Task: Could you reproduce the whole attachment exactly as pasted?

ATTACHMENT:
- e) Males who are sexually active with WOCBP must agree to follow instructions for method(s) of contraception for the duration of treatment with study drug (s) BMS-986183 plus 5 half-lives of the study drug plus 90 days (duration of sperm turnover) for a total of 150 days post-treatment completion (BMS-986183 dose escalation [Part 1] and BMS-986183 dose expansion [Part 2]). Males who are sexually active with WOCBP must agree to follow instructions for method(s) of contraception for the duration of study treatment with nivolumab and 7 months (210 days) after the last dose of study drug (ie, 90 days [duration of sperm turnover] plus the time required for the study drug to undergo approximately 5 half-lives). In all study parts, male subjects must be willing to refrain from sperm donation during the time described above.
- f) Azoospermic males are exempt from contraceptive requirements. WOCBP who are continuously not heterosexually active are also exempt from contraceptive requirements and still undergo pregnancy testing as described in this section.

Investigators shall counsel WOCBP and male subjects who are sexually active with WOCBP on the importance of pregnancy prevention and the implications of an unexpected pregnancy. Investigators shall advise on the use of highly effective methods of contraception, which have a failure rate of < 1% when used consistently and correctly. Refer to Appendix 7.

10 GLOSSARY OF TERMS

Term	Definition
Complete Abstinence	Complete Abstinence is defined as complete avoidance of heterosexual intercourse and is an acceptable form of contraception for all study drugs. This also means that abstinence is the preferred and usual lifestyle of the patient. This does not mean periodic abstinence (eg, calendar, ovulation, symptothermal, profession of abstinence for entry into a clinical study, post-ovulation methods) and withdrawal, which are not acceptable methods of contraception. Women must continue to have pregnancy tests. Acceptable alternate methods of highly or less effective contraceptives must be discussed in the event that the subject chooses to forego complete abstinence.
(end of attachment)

- e) Males who are sexually active with WOCBP must agree to follow instructions for method(s) of contraception for the duration of treatment with study drug (s) BMS-986183 plus 5 half-lives of the study drug plus 90 days (duration of sperm turnover) for a total of 150 days post-treatment completion (BMS-986183 dose escalation [Part 1] and BMS-986183 dose expansion [Part 2]). Males who are sexually active with WOCBP must agree to follow instructions for method(s) of contraception for the duration of study treatment with nivolumab and 7 months (210 days) after the last dose of study drug (ie, 90 days [duration of sperm turnover] plus the time required for the study drug to undergo approximately 5 half-lives). In all study parts, male subjects must be willing to refrain from sperm donation during the time described above.
- f) Azoospermic males are exempt from contraceptive requirements. WOCBP who are continuously not heterosexually active are also exempt from contraceptive requirements and still undergo pregnancy testing as described in this section.

Investigators shall counsel WOCBP and male subjects who are sexually active with WOCBP on the importance of pregnancy prevention and the implications of an unexpected pregnancy. Investigators shall advise on the use of highly effective methods of contraception, which have a failure rate of < 1% when used consistently and correctly. Refer to Appendix 7.

10 GLOSSARY OF TERMS

Term	Definition
Complete Abstinence	Complete Abstinence is defined as complete avoidance of heterosexual intercourse and is an acceptable form of contraception for all study drugs. This also means that abstinence is the preferred and usual lifestyle of the patient. This does not mean periodic abstinence (eg, calendar, ovulation, symptothermal, profession of abstinence for entry into a clinical study, post-ovulation methods) and withdrawal, which are not acceptable methods of contraception. Women must continue to have pregnancy tests. Acceptable alternate methods of highly or less effective contraceptives must be discussed in the event that the subject chooses to forego complete abstinence.